Florence Galloway was only 17 but she was head over heels in love. She was a domestic servant in a Manchester suburb and her beau, George Pigott, drove the tram she caught when making visits to her mother in Lower Broughton, Salford. But George never talked about marriage, and that perplexed Florence.

One day he told her: “I’m giving up my job and trying my luck in Birmingham.” Florence was flabbergasted. “What about me?” she demanded to know. “What about us?”

Pigott gave her a kiss. “Of course I want you to come too,” he said. And although he told her he couldn’t really afford to marry her at the moment, to her mother’s shock and horror she packed her bags and set off to Birmingham to live with him.

She was soon to discover that living with Pigott was not nearly as romantic as riding on his tram. He got drunk and beat her regularly, and became very possessive. Florence was cowed, and within a year she was pregnant. Facing up to his terrible temper, she told him, “We’ll have to get married now.”

But Pigott, instead of creating a scene, burst into floods of tears. “I can’t marry you, luv,” he sobbed. “I’ve already got a wife and three children.”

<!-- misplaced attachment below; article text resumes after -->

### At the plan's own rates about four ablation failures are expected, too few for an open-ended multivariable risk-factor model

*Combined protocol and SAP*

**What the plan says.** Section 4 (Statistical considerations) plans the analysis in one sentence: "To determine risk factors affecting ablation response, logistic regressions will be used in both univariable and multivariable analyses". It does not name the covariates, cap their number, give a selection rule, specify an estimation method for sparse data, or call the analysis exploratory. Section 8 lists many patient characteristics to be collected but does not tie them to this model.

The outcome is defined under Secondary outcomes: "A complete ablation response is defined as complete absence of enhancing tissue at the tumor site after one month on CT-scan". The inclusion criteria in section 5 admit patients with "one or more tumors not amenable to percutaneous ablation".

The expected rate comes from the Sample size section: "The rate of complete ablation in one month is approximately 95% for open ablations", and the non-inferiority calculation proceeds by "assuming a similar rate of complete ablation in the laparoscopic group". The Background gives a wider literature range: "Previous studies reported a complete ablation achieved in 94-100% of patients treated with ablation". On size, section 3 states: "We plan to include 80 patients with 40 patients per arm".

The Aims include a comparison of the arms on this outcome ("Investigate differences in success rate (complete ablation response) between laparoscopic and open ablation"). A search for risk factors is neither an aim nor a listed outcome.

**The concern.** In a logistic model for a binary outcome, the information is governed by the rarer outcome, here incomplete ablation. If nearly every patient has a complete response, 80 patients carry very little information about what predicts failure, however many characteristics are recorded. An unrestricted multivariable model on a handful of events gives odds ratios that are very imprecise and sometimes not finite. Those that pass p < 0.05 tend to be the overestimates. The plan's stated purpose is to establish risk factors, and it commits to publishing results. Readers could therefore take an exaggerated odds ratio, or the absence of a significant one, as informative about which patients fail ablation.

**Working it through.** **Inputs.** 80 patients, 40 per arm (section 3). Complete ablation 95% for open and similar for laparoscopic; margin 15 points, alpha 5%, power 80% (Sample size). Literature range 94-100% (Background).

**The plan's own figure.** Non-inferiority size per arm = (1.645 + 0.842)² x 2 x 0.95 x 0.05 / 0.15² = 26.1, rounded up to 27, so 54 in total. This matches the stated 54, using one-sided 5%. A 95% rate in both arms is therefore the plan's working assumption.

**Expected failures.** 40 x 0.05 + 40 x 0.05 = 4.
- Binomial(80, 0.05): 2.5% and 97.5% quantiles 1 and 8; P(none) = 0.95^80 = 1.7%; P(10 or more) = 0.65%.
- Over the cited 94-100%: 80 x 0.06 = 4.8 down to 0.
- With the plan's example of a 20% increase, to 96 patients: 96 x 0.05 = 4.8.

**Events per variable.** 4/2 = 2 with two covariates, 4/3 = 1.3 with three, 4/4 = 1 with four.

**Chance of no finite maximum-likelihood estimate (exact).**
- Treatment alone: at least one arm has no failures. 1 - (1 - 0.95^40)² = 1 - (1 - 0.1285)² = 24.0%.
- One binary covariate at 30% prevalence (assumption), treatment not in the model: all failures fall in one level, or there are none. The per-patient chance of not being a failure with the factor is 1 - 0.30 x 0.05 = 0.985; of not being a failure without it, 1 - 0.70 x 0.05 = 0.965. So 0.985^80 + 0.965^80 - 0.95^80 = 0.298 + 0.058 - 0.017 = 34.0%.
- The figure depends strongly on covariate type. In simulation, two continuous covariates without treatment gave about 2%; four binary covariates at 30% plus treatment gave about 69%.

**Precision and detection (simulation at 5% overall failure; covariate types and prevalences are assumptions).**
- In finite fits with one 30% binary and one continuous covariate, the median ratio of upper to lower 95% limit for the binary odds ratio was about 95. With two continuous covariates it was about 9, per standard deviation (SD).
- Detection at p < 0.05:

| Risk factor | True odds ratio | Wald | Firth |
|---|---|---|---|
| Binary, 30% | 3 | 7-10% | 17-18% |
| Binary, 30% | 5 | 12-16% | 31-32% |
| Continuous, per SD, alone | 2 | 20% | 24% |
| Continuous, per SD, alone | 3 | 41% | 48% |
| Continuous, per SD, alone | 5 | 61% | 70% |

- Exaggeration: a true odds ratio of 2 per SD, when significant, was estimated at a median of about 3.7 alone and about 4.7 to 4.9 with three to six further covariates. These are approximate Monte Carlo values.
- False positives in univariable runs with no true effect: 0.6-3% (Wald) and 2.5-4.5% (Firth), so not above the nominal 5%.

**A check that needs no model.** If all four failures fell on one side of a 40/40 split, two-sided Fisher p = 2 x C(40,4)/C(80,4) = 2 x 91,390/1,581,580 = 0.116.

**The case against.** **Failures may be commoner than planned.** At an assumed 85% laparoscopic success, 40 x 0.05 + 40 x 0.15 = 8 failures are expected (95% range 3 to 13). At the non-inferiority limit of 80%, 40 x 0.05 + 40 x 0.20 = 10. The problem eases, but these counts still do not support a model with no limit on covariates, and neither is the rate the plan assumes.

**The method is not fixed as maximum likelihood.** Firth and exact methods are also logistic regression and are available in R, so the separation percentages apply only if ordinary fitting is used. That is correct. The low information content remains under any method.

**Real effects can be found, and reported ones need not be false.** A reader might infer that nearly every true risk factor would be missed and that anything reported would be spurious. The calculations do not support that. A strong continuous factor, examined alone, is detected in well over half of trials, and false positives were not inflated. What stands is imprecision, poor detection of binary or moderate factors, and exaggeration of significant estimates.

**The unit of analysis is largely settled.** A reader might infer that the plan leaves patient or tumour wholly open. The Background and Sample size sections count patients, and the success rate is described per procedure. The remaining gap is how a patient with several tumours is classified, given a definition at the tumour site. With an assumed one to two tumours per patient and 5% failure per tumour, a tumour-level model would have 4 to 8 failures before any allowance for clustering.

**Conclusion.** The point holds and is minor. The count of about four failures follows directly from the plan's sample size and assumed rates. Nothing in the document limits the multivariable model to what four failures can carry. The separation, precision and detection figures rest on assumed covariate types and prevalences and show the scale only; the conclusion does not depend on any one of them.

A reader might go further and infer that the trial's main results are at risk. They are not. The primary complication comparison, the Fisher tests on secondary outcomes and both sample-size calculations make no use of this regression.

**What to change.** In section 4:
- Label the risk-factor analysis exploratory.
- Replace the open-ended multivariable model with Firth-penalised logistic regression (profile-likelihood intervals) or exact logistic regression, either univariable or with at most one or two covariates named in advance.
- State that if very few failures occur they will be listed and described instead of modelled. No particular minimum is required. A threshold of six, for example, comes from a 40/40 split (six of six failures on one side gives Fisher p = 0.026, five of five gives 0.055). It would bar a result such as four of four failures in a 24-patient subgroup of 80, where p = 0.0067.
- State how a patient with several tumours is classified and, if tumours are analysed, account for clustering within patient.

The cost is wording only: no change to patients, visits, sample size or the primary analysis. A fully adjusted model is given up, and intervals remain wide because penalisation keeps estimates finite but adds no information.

Next morning Florence pawned a few items to buy a train ticket to Manchester. She was going back to mother.

But Pigott guessed as much, and with all the zeal of a star-crossed lover he pursued her. For days he waited outside her house in Lawn Street, but she refused to come out. Finally he sent her mother a note via a small boy, purporting to come from a Mrs. Wilson, and invited her and her daughter round for tea. When Florence and her mother came out on the street at the appointed hour, he surfaced from nowhere and blocked their path.

“Go away to your poor wife and children!” yelled Mrs. Galloway. Pigott tried to reason with her, and she began to scream. When he said: “Won’t you let me do anything for Florence?” Mrs. Galloway shouted, “No! No!” At this Pigott raised his hand to Florence’s head and said quietly: “Take that.”

A shocked Mrs. Galloway heard a deafening explosion and saw the flash from a pistol. She felt her daughter go limp in her arms. “Murder!” she screamed as Pigott turned and fled. “Murder!”

Florence died two days later in hospital, not before making a statement identifying her killer. Pigott, arraigned at Manchester Assizes in January 1878, was sentenced to death. The man who loved too many women was hanged on Monday, February 4th 1878, at Strangeways Prison. His last words on the scaffold were, “Lord Jesus receive my soul.”